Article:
Oh I hate RFP’s, and tenders.
Good assignment though.

Comment by Rob Mortimer

[…] Stumbling quite randomly on a tweet from @Robertc1970 I came across the “A[P]SOTW Assignment” which peaked my interest in so much that its a challenge to look at the whole picture of online and offline consumer interaction. The intro to the assignment is found below and the full spec can be found at Rob Campbells site.  […]

Pingback by A Personal Challenge: Ad Planning School Assignment | KevRichard

[…] really really pleased Rob has come up with a new Account Planning School of the Web assignment. It’s on H&M and to say it’s interesting and also dastardly would be an […]

Pingback by The new APSotW from Rob « wanky planner blog


Can a submission only be sent in by one person? I.e. Can I have a partner?


Comment by Lisa Hart

Hi Lisa – judging by your comment, it would appear you’re going to do the assignment. That’s great to hear.

You can approach it however you like. As I’ve written many times, I’m a big believer in planning partners – or collaboration in general – so go for it and I look forward to seeing your submission in a month or so.

Have fun.

Comment by Rob

[…] air all around us. It’s time to hear back to school. If only for a month with the team at Advertising [Planning] School On The Web. Rob Campbell is the main guy behind the […]

Pingback by Advertising [Planning] School On The Web « eat:Strategy

Hi Rob,

What is the client we are sending the RFP to?

Comment by Laura

Hi there.

Do you mean which client is the RFP from? If you do, it’s H&M. If its who do you send your entry to, you can email it to me.

Let me know if that answers your question.

Comment by Rob

yes thanks

Comment by Laura

Hey Rob,

Getting into this a bit late…

Do i have to register to enter? Also what is the email address i’m to submitt the presentation to once it’s done?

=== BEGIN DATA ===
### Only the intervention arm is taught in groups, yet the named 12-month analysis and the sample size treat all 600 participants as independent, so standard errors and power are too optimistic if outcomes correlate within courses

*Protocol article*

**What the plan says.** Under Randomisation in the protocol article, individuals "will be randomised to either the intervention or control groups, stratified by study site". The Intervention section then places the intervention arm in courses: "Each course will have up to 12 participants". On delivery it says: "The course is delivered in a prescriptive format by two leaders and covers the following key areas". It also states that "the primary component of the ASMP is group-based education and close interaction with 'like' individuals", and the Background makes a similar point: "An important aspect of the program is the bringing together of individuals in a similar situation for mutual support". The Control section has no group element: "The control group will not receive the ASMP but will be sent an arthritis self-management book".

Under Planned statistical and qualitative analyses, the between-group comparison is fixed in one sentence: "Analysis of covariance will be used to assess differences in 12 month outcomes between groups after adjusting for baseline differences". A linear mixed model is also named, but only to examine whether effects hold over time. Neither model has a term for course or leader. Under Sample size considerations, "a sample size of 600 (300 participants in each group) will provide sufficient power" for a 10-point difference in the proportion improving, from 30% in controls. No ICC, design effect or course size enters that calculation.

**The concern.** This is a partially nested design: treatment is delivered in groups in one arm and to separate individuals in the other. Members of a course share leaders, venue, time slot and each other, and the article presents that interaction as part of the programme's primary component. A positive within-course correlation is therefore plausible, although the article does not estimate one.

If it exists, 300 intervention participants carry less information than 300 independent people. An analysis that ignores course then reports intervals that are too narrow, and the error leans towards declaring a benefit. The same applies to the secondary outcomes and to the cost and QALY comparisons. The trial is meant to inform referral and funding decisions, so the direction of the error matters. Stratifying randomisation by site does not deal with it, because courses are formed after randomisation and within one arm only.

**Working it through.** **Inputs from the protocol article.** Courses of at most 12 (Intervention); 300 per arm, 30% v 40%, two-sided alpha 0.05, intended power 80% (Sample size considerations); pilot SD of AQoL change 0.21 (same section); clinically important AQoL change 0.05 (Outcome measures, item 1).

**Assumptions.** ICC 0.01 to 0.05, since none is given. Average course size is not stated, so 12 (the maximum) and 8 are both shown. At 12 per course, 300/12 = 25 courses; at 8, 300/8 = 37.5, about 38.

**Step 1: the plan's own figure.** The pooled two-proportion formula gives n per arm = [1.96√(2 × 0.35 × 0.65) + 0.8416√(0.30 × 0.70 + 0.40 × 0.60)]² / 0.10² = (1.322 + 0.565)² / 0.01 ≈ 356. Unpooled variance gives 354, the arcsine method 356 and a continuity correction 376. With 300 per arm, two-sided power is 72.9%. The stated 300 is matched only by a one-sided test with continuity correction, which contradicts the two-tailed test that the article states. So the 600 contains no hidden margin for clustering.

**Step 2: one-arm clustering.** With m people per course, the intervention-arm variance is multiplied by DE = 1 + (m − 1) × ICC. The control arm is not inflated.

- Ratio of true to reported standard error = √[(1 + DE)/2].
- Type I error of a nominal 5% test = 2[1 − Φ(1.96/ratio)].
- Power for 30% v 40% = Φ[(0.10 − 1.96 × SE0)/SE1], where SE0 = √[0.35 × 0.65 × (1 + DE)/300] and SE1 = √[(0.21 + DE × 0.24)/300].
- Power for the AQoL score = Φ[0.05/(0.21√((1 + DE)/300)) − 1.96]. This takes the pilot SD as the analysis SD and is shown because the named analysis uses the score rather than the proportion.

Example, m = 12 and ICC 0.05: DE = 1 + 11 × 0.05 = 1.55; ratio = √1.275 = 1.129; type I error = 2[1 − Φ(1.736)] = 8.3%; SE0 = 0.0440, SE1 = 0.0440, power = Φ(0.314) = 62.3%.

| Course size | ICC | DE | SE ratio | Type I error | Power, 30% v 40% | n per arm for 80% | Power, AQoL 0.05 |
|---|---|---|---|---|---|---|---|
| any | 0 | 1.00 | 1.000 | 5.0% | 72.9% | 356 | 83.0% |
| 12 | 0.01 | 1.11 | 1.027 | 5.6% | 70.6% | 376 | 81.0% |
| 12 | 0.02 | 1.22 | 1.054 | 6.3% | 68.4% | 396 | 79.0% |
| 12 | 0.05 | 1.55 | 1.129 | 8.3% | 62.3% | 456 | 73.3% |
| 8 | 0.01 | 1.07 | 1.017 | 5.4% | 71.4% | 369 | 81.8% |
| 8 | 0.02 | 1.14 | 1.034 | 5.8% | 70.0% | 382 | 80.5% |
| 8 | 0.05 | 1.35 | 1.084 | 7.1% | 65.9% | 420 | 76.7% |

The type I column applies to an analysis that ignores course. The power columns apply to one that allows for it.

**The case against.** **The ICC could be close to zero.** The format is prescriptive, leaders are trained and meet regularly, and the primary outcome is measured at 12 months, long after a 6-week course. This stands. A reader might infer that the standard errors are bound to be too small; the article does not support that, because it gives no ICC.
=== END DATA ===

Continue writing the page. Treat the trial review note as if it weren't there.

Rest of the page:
Comment by Adam

Hi Adam … great to hear you’re going to have a go.

You don’t have to register, but when you’ve done either send me the presentation or the link to the video pitch you’ve made.

My email for this is rob at cynical-world dot com.

Comment by Rob

Hi Rob,

I just have a quick question: by when do we need to send you our pitches?

The post says:
“The closing date is October 28th, so there’s plenty of time to get on with things and as usual, the submission voted ‘the best’ by the judges will receive a prize.”

…And the RFP says:
“Submission date: 25th October 2012 11:59pm Shanghai time”

…Or is this one of the contradictory and confusing things that we just have to try and figure out?


Comment by Ella Majava (@ellamajava)

it means campbells attention to detail is as good as his dress sense.

Comment by andy@cynic

May I just say what a comfort to find someone that really understands what they are talking about online. You certainly know how to bring an issue to light and make it important. More and more people really need to look at this and understand this side of the story. I was surprised you aren’t more popular since you definitely possess the gift.

Comment by v bucks generator